and 6 vol% H2 O2 aqueous solution at 80–120 ◦ C, as well as the characterization of the resulting products by X-ray diffraction (XRD), Raman spectroscopy, high resolution transmission electron microscopy (HRTEM), selected area electron diffraction (SAED) and room temperature photoluminescence (RTPL). Compared to current methods (Chen et al., 2009; Drmosh et al., 2010; EscobedoMorales et al., 2011; Gondal et al., 2009; Hsu & Wu, 2005; Lindroos & Leskela, 2000; Ortega-López, Avila-García, Albor-Aguilera, & ˝ et al., Sánchez Resendiz, 2003; Rosenthal-Toib et al., 2008; Sebok 2009; Zhang et al., 2005), our proposed method has at least three distinct advantages: (1) the source material, Zn5 (CO3 )2 (OH)6 (hydrozincite) is a natural ore, plentiful and cheap; (2) no need for controlling the solution pH with ammonia, ethylenediamine or NaOH, and (3) no release of toxic byproducts.

2. Materials and methods All the chemical reagents used are of analytical grade. The Zn5 (CO3 )2 (OH)6 powder, which has a lamellar morphology with a thickness of around 20–40 nm, was purchased from Sinopharm Chemical Reagent Co., Ltd. In a typical procedure, 0.5 g of Zn5 (CO3 )2 (OH)6 powder was first weighted into a Teflon-lined stainless steel autoclave of 50 mL-capacity, and then 40 mL of 6 vol% H2 O2 aqueous solution was added with stirring. The autoclave was sealed and heated at 80–120 ◦ C for 6–18 h, and then allowed to cool to room temperature naturally. The as-formed precipitates were centrifuged, washed with distilled water and ethanol, and dried in air at 80 ◦ C. The obtained products were characterized by XRD (German Bruker AXS D8 ADVANCE X-ray diffractometer),

1674-2001/$ – see front matter © 2011 Chinese Society of Particuology and Institute of Process Engineering, Chinese Academy of Sciences. Published by Elsevier B.V. All rights reserved.

doi:10.1016/j.partic.2011.06.010

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Fig. 1. XRD patterns of products obtained via hydrothermal treatment of Zn5 (CO3 )2 (OH)6 powder in 6 vol% H2 O2 aqueous solution at (a) 80 ◦ C, (b) 100 ◦ C and (c) 120 ◦ C for 6 h, and (d) at 100 ◦ C for 18 h.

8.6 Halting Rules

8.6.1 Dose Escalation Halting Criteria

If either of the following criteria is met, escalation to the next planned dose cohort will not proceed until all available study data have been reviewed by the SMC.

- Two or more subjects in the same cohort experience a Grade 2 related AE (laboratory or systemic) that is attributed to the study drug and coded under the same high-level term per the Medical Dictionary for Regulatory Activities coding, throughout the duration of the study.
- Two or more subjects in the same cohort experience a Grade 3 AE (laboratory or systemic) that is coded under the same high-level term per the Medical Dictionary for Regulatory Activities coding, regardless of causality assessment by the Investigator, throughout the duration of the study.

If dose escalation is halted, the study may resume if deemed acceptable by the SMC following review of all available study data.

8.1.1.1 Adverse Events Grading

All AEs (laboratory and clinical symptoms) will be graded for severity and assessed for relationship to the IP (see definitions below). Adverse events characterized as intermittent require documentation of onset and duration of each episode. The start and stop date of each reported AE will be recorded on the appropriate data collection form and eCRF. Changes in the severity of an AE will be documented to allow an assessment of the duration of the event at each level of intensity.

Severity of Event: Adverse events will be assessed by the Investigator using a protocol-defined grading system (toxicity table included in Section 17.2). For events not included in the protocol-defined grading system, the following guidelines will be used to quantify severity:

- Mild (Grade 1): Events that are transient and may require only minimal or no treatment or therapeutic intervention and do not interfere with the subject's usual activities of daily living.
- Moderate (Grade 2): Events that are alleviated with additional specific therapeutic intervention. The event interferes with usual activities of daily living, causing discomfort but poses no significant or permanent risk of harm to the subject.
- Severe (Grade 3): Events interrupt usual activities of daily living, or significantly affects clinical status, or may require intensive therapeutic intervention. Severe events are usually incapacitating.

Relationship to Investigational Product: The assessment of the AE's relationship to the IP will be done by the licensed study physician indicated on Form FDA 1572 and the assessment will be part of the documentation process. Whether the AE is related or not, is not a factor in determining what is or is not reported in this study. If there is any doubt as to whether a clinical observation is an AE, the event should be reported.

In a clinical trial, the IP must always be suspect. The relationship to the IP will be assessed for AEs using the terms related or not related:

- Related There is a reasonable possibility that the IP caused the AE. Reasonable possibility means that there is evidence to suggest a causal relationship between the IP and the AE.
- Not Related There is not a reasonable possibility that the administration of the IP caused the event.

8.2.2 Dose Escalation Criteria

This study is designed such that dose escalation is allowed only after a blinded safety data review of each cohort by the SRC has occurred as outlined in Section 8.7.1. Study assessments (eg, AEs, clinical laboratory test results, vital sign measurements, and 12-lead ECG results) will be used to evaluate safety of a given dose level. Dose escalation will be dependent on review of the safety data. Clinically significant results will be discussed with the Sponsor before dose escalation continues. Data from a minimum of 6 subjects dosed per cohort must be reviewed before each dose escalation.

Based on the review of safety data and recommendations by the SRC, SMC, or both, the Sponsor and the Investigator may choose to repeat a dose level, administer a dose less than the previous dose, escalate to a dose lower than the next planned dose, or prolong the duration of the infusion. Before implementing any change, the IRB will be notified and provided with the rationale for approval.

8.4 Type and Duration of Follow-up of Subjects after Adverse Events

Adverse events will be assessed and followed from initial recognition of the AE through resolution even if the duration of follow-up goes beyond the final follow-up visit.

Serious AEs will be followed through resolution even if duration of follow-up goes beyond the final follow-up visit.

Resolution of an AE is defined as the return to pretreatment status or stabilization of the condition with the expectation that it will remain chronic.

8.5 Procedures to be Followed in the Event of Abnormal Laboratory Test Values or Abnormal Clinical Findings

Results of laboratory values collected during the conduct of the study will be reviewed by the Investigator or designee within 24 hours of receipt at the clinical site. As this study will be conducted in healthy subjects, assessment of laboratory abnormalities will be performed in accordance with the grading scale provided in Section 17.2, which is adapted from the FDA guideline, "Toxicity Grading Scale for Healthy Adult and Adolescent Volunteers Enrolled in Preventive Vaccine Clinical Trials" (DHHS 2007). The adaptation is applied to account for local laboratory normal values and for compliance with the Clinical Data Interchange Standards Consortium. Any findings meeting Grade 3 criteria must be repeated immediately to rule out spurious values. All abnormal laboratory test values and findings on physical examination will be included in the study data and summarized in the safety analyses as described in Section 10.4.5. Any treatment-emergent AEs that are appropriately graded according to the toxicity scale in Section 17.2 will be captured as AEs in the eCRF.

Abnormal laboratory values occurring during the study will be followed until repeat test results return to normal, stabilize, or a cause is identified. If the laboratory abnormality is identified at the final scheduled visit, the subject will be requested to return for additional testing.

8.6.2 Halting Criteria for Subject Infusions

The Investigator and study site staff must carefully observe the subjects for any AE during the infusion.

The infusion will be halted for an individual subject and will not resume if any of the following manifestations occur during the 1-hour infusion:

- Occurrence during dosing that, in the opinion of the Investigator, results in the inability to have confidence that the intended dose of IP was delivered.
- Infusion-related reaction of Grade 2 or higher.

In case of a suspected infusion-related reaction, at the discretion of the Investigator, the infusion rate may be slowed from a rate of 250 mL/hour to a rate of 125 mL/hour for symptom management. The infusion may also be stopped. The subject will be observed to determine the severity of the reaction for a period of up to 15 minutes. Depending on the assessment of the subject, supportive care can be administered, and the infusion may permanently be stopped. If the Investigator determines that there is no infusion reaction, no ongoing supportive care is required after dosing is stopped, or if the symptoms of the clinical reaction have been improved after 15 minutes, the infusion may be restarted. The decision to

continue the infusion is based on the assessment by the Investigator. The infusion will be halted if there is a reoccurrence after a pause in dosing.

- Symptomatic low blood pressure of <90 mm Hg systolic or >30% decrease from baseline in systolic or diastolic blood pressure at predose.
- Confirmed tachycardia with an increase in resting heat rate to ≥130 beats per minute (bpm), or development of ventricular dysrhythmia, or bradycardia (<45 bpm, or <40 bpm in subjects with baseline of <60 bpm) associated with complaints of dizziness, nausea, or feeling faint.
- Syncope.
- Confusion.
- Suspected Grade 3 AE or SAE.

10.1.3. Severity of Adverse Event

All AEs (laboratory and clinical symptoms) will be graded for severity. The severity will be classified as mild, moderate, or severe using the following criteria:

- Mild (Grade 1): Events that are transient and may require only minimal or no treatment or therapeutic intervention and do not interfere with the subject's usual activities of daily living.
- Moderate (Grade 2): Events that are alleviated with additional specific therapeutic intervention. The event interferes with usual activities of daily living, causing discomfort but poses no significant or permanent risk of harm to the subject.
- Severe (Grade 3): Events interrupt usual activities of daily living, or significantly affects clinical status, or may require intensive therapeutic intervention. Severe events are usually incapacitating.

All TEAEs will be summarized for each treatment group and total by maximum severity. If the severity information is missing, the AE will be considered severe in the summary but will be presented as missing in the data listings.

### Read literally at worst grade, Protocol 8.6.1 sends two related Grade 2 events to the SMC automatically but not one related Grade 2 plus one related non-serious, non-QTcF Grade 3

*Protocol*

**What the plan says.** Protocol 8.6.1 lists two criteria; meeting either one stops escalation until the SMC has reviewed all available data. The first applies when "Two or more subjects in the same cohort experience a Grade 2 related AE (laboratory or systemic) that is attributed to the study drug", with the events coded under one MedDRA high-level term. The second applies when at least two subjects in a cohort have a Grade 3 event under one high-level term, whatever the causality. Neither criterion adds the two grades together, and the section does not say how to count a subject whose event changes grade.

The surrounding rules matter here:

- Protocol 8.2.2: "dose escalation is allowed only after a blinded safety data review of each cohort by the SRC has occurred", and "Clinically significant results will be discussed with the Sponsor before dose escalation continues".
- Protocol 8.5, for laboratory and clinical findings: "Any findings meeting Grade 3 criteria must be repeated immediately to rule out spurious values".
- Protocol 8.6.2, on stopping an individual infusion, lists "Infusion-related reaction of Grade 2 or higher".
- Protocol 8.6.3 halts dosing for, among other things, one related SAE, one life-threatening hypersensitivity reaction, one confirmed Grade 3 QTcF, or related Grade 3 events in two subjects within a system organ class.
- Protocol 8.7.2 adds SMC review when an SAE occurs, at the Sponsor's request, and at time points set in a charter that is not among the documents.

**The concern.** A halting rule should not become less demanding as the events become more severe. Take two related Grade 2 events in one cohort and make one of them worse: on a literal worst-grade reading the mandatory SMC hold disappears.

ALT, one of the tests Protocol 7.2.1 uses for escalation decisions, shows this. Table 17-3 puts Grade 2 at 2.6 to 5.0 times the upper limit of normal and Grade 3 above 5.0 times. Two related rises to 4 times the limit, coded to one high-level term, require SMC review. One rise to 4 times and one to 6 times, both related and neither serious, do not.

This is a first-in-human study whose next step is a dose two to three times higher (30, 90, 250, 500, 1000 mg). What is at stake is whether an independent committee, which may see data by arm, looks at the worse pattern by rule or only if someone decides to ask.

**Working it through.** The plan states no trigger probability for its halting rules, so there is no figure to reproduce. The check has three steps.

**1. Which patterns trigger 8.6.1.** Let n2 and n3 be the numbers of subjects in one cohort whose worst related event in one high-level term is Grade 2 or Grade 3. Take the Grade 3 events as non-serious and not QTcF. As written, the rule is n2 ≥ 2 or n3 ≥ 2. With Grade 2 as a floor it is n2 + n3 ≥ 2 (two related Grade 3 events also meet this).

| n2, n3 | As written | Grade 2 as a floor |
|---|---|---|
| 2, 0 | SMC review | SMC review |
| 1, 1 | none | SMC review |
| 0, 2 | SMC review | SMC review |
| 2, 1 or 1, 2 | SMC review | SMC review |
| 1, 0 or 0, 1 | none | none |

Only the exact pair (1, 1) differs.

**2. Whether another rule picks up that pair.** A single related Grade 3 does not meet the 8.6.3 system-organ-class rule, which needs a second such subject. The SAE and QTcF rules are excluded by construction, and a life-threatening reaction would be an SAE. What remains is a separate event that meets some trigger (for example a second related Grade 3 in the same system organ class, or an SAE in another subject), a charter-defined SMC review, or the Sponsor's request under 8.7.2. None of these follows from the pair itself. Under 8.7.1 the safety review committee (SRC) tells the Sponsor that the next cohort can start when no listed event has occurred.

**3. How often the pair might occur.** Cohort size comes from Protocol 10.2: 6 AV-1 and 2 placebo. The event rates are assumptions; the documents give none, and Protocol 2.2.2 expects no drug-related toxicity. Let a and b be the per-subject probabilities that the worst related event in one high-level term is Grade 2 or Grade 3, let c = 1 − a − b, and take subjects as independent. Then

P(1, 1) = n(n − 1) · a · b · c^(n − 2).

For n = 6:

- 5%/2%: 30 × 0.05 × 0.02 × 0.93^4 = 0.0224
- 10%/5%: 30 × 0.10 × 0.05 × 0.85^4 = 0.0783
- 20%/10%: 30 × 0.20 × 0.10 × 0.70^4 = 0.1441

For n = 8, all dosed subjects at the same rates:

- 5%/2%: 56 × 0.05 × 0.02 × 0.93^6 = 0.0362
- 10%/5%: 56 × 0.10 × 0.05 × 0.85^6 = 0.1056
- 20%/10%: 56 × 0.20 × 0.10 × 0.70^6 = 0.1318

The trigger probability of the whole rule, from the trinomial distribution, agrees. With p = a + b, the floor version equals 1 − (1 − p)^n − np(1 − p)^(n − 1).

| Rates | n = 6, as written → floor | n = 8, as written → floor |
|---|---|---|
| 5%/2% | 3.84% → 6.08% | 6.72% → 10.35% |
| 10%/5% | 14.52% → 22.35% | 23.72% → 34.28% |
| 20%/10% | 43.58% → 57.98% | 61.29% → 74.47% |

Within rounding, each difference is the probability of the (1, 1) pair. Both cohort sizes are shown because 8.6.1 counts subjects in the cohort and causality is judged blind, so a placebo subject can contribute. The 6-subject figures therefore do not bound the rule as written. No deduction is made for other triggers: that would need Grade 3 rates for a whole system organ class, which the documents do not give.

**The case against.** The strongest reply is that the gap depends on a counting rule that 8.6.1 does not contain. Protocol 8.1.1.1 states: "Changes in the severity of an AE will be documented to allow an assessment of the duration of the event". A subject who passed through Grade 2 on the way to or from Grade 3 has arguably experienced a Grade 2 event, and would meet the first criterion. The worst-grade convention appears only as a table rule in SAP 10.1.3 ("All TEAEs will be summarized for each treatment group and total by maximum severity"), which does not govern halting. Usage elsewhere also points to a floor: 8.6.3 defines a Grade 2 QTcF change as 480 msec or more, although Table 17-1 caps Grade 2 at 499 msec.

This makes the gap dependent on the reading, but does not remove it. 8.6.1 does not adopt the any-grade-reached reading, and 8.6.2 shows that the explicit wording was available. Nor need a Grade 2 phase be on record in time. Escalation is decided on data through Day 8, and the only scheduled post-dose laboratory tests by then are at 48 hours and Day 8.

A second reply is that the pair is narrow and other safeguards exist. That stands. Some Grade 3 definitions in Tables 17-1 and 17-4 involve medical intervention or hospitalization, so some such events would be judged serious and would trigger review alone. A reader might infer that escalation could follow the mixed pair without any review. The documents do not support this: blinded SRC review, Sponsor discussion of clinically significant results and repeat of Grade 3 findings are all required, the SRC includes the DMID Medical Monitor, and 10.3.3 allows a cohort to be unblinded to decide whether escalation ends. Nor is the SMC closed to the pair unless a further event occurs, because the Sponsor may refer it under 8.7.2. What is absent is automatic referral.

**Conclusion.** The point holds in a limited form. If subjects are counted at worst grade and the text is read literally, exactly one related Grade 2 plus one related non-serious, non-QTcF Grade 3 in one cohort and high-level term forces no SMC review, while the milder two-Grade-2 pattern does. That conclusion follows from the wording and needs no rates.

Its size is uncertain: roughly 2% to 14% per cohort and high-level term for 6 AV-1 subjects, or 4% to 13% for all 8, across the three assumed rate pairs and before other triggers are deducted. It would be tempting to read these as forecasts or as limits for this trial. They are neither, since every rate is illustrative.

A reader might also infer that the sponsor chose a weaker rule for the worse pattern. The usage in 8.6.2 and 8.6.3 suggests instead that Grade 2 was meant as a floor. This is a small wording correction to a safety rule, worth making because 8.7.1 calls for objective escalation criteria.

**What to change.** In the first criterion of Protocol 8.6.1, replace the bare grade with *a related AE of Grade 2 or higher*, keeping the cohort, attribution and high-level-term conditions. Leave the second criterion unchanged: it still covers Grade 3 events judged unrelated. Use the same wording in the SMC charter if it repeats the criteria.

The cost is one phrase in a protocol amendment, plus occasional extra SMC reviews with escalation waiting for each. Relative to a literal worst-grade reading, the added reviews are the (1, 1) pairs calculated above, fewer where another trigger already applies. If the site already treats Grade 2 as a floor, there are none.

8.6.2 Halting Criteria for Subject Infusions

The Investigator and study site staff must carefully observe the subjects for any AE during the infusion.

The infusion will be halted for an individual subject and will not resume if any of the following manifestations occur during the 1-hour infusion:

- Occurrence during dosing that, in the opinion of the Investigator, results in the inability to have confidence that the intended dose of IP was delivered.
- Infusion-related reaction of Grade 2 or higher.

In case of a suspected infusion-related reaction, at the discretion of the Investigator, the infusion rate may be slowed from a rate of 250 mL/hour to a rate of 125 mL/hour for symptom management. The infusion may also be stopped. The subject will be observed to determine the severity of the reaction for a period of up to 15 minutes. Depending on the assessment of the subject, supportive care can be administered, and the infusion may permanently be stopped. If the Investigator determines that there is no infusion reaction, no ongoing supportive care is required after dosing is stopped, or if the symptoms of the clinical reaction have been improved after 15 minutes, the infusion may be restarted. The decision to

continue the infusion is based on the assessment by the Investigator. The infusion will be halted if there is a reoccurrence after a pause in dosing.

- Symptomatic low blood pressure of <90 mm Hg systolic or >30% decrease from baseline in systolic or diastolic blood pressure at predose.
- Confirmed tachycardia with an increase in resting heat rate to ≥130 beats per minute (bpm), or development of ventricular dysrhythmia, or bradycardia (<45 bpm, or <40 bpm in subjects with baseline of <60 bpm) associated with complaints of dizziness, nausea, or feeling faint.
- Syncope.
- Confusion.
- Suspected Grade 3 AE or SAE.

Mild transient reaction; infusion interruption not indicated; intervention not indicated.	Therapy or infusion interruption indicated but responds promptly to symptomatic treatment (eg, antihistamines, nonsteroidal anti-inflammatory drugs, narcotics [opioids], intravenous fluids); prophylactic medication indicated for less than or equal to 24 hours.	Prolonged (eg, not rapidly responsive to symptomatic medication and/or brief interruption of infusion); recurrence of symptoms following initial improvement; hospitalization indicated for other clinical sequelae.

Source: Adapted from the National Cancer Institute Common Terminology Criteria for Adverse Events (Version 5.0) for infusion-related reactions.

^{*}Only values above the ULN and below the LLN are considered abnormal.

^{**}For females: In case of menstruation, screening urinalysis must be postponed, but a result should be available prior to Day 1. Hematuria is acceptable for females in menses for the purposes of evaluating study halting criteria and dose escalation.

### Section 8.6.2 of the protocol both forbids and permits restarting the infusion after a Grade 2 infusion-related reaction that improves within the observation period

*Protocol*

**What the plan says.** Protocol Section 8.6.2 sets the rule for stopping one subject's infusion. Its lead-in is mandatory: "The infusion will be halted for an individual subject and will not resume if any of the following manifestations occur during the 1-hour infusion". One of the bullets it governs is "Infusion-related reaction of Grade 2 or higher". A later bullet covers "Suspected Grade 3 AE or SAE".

Raman (Britain Renishaw Invia Raman spectrometer, excitation at 532 nm, 10 mW), HRTEM and SAED (American FEI Tecnai G2 F30 S-TWIN field-emission transmission electron microscope), and RTPL (Britain Renishaw Invia Raman spectrometer equipped with a He–Cd laser, excitation at 325 nm). 3. Results and discussion Fig. 1(a)–(d) shows the XRD patterns of the products obtained via hydrothermal treatment of Zn5 (CO3 )2 (OH)6 powder in 6 vol% H2 O2 aqueous solution at 80–120 ◦ C for 6–18 h. All the products in Fig. 1(a)–(d) displayed only the characteristic XRD peaks of cubic phase ZnO2 (JCPDS card No. 01-077-2414). Moreover, no XRD peak of monoclinic phase Zn5 (CO3 )2 (OH)6 was visible, indicating that the starting material, monoclinic Zn5 (CO3 )2 (OH)6 , had been completely transformed into ZnO2 under the current hydrothermal conditions. Fig. 2(a)–(d) shows the Raman spectra of the as-synthesized products obtained at different reaction conditions, all exhibiting four peaks at around 411, 472, 838 and 936 cm–1 , consistent with

Fig. 3. (a) TEM image of the ZnO2 nanocrystals synthesized at 100 ◦ C for 6 h, (b) HRTEM image and (c) SAED pattern of a typical ZnO2 nanocrystal.

Fig. 2. Raman spectra of products of hydrothermal treatment of Zn5 (CO3 )2 (OH)6 powder in 6 vol% H2 O2 aqueous solution at (a) 80 ◦ C, (b) 100 ◦ C and (c) 120 ◦ C for 6 h, or (d) at 100 ◦ C for 18 h.